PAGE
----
Int -> Bool, looping or recursion, and type casting. The students are therefore required to distill the concepts from the lectured examples and transfer them into a new problem. The job of the instructor is to ensure that the homework requires only those concepts from class, and the job of the student is to notice the underlying patterns and apply them.
Problem solving in computer science strongly resembles some fields of mathematics and logic: discrete mathematics, symbolic logic, predicate logic, and similar subjects all aim at exactly the core of what most programming classes are trying to teach. Programming is simply a relatively modern tool we can use to exercise these logical patterns and see the results. Why is it, then, that the course which teaches how to use the tool rarely follows or requires one to first learn what the problem is in the first place? A carpenter does not first learn how to hammer nails into all sorts of arbitrary places and materials around him, and then subsequently learn that this whole time he was supposed to be assembling a chest of drawers. Perhaps the reason is to appease the students, the customers of the educational system: they signed up to learn computer science, and beginning tangentially is therefore not marketable. But other disciplines are not subject to this treatment. To learn biology, one must tangentially learn at least introductory chemistry. To learn composition, one must learn how to critically listen, or critically read.
The marketability and profitability of programming in our current world is impossible to ignore. Many students will arrive at school hoping to exchange tuition money for a brighter future. If they sense that the curriculum is not going to hold up its end of the deal, then they would seek to allocate their tuition elsewhere. This is understandable. I propose that within the first semester, section, or unit of computer science, there is one introductory course which teaches both introductory logic and programming in parallel, executing the concepts of one subject within the other. Following this course, the importance of the relationship between computational, rational, and logical thought and the act of programming will be acknowledged by the student, and subsequent courses can branch off into their own domains: logic, data structures, formal verification, security, etc.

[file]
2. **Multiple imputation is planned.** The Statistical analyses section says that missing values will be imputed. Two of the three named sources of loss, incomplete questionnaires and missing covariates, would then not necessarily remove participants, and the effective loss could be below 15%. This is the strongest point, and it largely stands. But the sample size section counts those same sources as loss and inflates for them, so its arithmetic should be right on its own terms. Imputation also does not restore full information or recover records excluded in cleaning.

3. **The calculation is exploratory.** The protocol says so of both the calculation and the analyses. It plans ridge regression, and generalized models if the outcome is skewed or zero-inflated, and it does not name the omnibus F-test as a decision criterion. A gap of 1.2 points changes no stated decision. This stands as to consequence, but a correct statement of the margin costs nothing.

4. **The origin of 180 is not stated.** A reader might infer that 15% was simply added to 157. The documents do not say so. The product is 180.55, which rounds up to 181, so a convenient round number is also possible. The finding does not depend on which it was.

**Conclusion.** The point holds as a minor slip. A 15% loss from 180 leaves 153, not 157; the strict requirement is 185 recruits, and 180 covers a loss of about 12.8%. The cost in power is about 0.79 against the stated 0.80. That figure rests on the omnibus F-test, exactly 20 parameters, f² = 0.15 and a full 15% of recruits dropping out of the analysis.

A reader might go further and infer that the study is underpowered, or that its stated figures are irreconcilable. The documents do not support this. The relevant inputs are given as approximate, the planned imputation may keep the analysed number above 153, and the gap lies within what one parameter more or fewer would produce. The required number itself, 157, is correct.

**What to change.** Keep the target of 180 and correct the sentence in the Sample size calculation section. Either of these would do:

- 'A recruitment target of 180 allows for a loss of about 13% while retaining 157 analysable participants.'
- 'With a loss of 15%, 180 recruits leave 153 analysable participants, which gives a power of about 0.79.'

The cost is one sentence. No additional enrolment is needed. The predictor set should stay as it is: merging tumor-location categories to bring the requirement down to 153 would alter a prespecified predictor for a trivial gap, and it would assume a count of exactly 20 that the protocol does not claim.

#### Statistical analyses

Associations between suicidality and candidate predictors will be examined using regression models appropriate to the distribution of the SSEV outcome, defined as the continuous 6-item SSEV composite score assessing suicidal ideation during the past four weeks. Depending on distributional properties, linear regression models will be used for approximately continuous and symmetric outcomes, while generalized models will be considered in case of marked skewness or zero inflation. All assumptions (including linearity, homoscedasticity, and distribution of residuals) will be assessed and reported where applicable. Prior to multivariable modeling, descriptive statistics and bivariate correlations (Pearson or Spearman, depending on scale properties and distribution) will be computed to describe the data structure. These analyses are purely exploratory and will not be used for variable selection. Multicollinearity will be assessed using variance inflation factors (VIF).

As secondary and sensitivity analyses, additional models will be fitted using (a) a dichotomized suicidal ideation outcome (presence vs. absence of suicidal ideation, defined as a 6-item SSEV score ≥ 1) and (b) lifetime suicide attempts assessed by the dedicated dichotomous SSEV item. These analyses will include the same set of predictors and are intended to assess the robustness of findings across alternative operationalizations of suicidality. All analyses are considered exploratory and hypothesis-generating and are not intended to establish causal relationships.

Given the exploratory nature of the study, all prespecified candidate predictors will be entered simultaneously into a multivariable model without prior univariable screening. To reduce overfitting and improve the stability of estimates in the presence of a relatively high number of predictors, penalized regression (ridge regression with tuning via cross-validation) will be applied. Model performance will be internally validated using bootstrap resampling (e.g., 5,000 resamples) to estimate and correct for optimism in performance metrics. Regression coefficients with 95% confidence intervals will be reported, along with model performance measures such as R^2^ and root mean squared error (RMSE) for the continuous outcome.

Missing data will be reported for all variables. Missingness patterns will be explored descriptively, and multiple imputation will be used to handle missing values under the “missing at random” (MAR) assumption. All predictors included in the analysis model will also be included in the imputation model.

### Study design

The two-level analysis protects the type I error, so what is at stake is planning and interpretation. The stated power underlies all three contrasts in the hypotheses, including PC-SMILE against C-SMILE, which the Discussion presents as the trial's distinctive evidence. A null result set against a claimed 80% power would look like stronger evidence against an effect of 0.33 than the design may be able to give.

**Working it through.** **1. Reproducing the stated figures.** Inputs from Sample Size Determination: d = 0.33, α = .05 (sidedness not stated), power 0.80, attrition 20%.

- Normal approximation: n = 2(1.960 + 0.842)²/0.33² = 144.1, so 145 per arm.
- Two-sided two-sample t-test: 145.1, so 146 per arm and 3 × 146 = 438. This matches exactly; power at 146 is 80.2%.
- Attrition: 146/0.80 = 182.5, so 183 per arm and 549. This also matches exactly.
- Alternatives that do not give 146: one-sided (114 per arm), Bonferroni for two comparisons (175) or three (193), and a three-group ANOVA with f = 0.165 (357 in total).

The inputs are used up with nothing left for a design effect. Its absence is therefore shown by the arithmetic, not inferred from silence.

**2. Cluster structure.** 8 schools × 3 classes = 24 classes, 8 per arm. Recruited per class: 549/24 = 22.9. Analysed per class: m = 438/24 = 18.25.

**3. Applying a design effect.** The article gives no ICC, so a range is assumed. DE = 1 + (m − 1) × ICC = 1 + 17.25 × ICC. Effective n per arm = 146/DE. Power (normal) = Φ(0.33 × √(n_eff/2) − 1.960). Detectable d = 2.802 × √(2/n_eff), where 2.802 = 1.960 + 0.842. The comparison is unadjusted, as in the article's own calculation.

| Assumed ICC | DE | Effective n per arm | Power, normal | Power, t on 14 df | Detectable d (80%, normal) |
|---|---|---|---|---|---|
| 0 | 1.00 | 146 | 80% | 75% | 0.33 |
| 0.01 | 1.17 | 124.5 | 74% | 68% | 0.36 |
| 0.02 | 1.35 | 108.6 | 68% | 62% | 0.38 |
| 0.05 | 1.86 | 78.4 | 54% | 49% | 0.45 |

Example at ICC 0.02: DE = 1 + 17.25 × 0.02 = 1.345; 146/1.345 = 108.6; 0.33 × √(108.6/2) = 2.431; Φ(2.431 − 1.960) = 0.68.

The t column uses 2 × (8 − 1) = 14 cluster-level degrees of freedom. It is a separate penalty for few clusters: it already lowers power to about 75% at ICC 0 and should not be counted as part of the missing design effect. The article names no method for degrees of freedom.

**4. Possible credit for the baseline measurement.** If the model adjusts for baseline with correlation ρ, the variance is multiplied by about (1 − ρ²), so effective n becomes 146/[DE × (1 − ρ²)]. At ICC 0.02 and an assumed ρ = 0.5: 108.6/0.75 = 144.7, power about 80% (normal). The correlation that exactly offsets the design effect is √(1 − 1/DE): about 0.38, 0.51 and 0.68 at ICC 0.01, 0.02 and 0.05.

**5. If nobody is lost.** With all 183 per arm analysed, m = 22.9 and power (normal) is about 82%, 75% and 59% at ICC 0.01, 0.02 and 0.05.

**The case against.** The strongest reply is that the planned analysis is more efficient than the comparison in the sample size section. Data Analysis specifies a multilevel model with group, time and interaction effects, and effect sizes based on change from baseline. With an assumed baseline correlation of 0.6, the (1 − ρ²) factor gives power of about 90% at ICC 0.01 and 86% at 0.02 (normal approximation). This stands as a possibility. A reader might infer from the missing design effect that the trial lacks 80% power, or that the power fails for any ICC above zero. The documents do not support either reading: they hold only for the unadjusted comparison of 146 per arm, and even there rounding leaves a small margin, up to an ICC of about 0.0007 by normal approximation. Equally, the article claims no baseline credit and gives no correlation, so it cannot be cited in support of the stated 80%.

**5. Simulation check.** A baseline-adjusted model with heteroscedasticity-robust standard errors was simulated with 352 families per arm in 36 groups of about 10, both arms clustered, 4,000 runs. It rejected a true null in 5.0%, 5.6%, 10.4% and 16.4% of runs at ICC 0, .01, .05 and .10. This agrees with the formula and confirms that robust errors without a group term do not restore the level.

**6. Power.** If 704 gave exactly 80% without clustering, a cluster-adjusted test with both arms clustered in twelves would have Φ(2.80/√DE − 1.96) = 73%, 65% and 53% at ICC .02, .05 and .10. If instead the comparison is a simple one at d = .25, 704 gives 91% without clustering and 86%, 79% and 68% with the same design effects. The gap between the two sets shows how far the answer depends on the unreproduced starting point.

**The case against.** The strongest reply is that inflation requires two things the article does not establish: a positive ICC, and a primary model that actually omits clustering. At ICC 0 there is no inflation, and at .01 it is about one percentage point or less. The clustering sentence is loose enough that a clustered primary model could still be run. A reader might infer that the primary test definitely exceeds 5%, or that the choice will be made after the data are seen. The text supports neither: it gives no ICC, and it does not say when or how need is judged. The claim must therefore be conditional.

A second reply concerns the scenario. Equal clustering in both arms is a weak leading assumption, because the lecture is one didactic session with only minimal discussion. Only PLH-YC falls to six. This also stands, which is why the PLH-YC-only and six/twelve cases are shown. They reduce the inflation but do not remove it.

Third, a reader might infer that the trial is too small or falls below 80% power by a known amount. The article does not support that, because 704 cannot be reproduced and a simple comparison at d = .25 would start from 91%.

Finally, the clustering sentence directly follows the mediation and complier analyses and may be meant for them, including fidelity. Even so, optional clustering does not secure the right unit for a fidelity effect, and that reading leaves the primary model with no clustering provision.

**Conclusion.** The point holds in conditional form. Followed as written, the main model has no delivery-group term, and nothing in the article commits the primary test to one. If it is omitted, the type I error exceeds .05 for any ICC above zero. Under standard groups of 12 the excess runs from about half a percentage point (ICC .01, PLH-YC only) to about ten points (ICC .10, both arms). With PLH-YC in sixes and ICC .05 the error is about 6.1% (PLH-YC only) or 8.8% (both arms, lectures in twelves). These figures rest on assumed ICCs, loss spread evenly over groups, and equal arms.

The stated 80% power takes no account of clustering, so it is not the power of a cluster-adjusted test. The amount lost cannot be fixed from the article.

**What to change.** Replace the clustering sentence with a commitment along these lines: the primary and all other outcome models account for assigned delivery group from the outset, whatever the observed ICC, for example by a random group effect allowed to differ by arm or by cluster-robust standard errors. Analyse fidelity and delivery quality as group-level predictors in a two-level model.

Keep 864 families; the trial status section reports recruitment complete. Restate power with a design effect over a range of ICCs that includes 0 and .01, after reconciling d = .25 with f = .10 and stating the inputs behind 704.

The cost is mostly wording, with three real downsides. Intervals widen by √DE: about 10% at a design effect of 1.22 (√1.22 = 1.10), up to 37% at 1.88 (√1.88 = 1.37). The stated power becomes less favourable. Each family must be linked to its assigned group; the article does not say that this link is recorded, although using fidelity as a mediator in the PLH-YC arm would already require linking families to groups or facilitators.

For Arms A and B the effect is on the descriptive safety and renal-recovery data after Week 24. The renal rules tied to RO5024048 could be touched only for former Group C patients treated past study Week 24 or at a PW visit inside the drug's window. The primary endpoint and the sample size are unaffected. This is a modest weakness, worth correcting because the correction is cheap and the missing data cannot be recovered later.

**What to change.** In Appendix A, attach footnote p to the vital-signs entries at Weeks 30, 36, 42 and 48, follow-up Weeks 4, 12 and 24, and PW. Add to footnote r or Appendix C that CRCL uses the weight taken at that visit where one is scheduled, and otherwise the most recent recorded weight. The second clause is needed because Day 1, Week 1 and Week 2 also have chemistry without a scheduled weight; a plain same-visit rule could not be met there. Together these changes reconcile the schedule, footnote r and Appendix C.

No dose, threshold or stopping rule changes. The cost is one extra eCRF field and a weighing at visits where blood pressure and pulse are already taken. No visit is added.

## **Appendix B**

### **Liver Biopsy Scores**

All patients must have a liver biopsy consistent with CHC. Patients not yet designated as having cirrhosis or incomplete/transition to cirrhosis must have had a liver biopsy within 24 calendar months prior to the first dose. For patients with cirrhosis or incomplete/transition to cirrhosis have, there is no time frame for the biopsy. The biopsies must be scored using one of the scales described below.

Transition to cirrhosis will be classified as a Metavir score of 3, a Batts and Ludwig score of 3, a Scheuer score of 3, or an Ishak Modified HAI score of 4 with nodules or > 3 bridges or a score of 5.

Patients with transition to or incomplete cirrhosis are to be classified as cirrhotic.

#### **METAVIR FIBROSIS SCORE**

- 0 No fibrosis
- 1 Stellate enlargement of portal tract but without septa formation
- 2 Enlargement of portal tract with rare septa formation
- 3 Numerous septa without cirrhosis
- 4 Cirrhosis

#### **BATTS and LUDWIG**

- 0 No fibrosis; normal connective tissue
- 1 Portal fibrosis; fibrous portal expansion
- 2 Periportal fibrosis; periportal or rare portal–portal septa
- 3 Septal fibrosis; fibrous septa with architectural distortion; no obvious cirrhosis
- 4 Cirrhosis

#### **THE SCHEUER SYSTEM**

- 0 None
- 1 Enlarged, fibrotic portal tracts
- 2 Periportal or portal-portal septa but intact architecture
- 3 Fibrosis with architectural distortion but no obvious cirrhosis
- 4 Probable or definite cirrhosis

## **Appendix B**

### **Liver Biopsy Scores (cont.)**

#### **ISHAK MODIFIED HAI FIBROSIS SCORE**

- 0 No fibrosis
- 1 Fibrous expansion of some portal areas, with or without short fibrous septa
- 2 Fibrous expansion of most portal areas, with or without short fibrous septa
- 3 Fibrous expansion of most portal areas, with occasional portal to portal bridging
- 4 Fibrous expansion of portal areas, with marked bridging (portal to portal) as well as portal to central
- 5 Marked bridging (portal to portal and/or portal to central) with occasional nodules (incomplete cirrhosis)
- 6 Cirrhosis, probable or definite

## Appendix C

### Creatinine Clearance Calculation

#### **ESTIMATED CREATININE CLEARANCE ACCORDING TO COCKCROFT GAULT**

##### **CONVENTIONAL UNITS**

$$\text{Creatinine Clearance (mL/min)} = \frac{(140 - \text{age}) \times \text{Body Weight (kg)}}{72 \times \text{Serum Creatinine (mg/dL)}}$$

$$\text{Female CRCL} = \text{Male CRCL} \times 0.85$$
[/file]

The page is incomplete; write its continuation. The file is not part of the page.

I have had the privilege of studying Computer Science at multiple universities. I have seen all sorts of instructional staff and have received many, many hours worth of lectures. I’ve also been a TA, teaching introductory classes, assisting both talented teachers and disinterested teachers. I am now an instructor of introductory programming at the University of Washington night school, teaching professionals who have never dealt with programming before. I have had the chance to observe all sorts of teaching styles, both successful and unsuccessful.
The absolute worst method of teaching programming is to focus on the programming techniques themselves. One particularly malignant example is the for loop. Many instructors fail to explain this one concept clearly, and as a result students are left to learn for loops on their own through repetitive head-bashing. Upon bashing their head against the wall enough times to complete the homework, the student turns in a correct assignment and the teacher assumes their teaching method had no issues. The cycle continues. A proper teaching of for loops should involve at least a basic understanding of the concept of inductive reasoning, as well as homework which requires the students to write incredibly repetitive code, primally demonstrating the need for some sort of repetition mechanism.
As computer science becomes a more mature field, I believe it will achieve the pedagogical success of the fields which it was birthed from: language, science, logic, engineering, and mathematics. My faith in this is what implores me to help usher in this change.